Corps en mouvement

Art, Sculpture
4 out of 5 stars
corps en mouvement (© RMN-Grand Palais (musée du Louvre) / Stéphane Maréchalle)
1/6
© RMN-Grand Palais (musée du Louvre) / Stéphane MaréchalleHippomëne et Atalante, vers 1715
corps en mouvement (© RMN-Grand Palais (musée du Louvre) / Philippe Fuzeau)
2/6
© RMN-Grand Palais (musée du Louvre) / Philippe FuzeauThéodore Géricault (Rouen, 1791 - Paris, 1824), Course de chevaux, dit Le Derby d'Epsom, 1821
corps en mouvement (© Musée du Louvre, dist. RMN - Grand Palais / Thierry Ollivier)
3/6
© Musée du Louvre, dist. RMN - Grand Palais / Thierry OllivierMercure volant par Jean Bologne, dit Giambologna
corps en mouvement (© C.Gaillard)
4/6
© C.Gaillard
corps en mouvement (© RMN-Grand Palais (musÈe du Louvre) / Franck Raux)
5/6
© RMN-Grand Palais (musÈe du Louvre) / Franck RauxPierre Paul Rubens (Siegen, Allemagne actuelle, 1577 ñ Anvers, 1640) La Kermesse ou Noce de village, 1635-1638
corps en mouvement (© C.Gaillard)
6/6
© C.Gaillard

Be drawn into this whirlwind of marching statues, twirling ballerinas and angels about to take flight

In the Richelieu wing of the Petite Galerie du Louvre, ‘Corps en mouvement’ – curated by renowned choreographer, Benjamin Millepied – draws us into a whirlwind of marching statues, angels about to take flight and twirling ballerinas (notably the sinewy Loïe Fuller captured on film by Auguste Lumière).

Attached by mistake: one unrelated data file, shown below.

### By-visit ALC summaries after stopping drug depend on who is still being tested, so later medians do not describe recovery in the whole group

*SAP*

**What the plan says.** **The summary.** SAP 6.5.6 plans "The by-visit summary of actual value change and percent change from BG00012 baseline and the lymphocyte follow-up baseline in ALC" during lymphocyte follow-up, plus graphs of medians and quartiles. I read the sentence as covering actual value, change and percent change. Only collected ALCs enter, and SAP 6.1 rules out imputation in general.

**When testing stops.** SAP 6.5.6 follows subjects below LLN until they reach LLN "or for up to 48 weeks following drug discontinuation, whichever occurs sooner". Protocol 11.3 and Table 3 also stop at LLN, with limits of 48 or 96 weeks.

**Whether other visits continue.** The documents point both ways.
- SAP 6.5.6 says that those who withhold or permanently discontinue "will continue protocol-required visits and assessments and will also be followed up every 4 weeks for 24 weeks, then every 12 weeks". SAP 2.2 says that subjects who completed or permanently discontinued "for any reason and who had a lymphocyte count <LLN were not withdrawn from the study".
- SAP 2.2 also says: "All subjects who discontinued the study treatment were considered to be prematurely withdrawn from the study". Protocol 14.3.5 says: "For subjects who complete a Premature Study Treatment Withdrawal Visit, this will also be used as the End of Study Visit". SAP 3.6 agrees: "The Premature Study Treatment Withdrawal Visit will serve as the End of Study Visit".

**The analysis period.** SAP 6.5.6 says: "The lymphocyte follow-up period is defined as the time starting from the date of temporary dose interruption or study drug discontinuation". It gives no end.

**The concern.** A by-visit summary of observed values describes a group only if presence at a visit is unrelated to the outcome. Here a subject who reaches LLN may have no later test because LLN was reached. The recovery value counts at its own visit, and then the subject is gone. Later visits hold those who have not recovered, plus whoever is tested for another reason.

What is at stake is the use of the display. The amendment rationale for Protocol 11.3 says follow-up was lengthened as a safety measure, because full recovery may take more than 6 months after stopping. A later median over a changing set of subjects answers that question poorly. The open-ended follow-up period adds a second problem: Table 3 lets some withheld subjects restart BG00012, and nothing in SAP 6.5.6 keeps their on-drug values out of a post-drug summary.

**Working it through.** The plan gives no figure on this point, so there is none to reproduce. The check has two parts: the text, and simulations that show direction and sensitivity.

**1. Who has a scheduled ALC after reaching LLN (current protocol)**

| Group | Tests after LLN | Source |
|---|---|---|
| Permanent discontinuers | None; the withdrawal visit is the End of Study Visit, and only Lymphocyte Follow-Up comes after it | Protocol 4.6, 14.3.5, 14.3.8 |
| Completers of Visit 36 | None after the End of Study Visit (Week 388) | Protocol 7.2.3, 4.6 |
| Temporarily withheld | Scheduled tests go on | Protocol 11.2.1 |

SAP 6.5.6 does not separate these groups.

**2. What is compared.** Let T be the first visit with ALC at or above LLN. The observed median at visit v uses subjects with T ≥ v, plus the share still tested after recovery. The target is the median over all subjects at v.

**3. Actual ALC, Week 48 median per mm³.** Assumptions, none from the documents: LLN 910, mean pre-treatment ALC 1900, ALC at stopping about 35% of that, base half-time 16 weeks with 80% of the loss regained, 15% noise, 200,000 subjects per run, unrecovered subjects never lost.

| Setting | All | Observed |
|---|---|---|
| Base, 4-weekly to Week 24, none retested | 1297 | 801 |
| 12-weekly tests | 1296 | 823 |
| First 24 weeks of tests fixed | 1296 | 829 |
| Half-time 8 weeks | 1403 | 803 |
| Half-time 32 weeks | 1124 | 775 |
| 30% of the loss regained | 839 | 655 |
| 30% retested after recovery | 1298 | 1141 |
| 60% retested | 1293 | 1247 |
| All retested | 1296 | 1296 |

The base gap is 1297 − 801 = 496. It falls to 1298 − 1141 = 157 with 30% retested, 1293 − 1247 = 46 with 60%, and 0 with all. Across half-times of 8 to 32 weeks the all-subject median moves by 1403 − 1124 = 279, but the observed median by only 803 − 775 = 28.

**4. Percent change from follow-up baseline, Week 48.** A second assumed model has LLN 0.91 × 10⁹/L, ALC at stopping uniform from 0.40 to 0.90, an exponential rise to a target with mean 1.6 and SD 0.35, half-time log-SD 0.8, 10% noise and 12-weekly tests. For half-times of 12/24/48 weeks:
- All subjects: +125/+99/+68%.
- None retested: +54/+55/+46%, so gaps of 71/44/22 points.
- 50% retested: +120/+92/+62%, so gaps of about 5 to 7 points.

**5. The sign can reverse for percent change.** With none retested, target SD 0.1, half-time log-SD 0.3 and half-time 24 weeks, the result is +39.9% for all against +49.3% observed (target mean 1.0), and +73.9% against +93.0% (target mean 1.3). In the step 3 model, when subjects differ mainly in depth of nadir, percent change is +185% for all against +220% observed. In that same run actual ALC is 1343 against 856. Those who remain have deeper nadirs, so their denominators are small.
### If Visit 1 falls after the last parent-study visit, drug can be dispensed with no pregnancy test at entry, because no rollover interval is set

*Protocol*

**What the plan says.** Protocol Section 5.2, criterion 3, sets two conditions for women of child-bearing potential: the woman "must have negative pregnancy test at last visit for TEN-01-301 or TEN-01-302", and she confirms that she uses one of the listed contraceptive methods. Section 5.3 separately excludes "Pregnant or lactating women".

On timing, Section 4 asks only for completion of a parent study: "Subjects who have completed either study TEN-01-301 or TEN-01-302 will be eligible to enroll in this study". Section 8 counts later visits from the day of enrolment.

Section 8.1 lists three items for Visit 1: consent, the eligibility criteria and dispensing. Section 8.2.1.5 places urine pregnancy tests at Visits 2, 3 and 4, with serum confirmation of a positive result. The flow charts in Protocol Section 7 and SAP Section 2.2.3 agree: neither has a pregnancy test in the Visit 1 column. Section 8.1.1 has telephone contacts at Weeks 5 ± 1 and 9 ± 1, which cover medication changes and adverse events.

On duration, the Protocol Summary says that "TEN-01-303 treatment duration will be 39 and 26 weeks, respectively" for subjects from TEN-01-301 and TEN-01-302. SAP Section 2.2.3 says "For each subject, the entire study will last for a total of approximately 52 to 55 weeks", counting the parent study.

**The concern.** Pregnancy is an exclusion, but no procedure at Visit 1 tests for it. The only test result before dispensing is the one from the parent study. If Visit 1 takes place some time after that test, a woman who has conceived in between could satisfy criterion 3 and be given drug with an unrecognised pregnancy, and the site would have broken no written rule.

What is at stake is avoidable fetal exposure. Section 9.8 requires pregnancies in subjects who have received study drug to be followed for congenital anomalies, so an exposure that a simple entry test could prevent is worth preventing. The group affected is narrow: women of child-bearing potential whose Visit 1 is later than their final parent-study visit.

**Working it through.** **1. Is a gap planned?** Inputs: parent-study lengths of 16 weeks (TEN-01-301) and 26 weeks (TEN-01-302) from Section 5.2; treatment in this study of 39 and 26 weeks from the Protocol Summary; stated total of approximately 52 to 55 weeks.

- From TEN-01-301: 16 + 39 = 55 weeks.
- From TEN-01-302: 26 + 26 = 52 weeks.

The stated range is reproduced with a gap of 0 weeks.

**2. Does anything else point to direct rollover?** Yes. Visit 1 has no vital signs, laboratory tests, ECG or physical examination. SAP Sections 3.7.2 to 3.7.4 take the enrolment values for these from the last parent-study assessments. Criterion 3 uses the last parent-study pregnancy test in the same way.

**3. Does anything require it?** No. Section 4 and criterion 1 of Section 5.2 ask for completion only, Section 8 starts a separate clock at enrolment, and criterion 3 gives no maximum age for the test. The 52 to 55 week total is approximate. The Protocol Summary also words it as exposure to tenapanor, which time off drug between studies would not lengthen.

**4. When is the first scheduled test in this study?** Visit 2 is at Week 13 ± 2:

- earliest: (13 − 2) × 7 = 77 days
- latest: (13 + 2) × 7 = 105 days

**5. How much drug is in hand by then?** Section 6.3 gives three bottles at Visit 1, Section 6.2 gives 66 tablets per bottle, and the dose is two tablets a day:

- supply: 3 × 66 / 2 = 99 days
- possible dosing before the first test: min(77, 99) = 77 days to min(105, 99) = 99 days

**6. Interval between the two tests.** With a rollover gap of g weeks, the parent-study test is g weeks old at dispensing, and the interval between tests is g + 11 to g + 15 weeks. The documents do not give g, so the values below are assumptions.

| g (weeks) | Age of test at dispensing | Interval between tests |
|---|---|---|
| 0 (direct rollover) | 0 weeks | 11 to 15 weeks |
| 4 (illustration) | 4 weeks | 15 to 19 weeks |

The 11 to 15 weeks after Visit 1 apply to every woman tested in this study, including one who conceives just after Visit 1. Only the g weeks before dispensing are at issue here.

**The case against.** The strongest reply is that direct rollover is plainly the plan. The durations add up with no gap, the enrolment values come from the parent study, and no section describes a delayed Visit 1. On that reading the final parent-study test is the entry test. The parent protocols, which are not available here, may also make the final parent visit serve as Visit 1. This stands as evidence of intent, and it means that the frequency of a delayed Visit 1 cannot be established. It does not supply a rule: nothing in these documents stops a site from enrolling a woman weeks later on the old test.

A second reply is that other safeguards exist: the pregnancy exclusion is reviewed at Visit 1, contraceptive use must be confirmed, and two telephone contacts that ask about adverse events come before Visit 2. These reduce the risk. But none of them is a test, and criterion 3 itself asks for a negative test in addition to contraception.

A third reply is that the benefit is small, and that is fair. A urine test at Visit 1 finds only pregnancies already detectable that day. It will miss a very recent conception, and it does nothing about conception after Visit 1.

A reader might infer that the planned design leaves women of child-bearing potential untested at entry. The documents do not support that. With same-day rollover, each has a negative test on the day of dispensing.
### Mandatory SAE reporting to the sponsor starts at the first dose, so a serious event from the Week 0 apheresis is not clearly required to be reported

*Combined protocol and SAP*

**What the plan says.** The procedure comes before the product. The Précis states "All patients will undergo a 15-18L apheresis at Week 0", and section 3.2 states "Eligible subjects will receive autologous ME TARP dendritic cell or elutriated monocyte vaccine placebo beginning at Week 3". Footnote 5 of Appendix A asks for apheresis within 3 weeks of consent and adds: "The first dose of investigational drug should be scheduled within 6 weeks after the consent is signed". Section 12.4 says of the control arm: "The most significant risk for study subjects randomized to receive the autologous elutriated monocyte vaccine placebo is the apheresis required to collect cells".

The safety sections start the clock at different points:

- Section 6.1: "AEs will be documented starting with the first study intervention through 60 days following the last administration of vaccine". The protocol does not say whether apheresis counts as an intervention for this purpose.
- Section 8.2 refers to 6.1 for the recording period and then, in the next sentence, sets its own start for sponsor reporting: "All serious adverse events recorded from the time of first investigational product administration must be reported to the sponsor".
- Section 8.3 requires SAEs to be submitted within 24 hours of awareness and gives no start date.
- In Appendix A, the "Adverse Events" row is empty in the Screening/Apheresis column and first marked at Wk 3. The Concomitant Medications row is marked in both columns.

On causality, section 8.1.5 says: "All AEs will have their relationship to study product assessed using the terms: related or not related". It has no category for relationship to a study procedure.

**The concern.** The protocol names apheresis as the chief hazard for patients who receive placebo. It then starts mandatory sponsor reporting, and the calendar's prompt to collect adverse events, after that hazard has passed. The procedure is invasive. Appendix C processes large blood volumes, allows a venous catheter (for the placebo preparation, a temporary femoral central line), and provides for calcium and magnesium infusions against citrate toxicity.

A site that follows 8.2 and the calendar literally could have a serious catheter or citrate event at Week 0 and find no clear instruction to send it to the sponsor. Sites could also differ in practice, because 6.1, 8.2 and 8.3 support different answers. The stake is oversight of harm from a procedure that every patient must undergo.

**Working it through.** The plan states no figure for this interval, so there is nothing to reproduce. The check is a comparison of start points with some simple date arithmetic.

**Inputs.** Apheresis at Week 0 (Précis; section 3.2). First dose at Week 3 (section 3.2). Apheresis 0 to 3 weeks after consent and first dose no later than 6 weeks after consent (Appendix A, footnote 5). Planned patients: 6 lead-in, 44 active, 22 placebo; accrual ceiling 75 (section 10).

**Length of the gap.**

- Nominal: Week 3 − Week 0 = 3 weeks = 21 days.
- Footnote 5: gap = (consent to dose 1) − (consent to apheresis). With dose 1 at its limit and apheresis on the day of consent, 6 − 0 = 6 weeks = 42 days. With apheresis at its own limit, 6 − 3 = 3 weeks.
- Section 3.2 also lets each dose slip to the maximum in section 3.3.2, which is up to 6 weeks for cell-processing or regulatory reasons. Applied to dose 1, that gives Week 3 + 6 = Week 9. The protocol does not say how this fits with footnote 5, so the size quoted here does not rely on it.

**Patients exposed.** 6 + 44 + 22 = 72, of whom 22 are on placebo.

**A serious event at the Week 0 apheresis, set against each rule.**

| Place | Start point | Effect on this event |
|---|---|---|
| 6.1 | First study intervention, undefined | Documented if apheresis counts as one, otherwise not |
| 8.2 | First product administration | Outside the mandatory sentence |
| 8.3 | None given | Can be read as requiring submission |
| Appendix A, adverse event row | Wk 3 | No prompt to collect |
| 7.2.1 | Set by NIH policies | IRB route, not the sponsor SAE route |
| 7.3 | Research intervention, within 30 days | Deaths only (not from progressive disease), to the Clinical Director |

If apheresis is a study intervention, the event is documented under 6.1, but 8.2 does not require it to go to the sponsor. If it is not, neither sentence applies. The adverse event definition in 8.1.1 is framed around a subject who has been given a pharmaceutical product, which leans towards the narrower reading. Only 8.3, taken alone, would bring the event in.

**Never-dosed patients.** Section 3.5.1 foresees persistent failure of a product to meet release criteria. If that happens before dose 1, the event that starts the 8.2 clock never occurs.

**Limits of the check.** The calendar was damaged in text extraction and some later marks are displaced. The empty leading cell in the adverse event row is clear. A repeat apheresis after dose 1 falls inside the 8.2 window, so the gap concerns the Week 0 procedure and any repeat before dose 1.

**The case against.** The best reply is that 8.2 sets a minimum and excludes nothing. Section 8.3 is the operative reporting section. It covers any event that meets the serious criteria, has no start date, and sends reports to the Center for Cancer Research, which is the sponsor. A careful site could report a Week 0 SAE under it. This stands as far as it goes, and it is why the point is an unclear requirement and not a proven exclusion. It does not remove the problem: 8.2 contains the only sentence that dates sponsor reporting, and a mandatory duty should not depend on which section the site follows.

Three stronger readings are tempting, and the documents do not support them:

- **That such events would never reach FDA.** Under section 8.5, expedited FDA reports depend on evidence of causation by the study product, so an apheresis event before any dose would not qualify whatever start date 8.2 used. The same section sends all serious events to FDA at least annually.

Alongside the Egyptian figurines and more contemporary works, are classic paintings capturing, for example, Apollo at full speed or the energy released by seemingly static Tanagra statues.

Although most works were created in a time when 3D was impossible to even fathom, their sheer momentum is fascinating. Look long and hard to dissect the rustle of a veil, the pace of a stride, the lifted hair or the arm stretched heavenwards. Scrutinsing details of ‘Mercury flying’ or an Indian kathak dancer, allows you to rediscover these works in all their majesty. And even though some of the body’s contortions or tensions seem exaggerated – like in Géricault’s ‘The Epsom Derby’ – their beauty and sophistication shine through.

This is not just a matter of contemplation, illustrative video footage teaches us how artists breathe life into inanimate objects. This thought-provoking, multi-faceted exhibition, if anything, ends too quickly. Fortunately, you can follow it with the Louvre’s Cour Marly, which, with its giant marble statues practically leaping off their pedestals, could almost be an extension of the exhibition.

TRANSLATION: MEGAN CARNEGIE

By: Clotilde Gaillard

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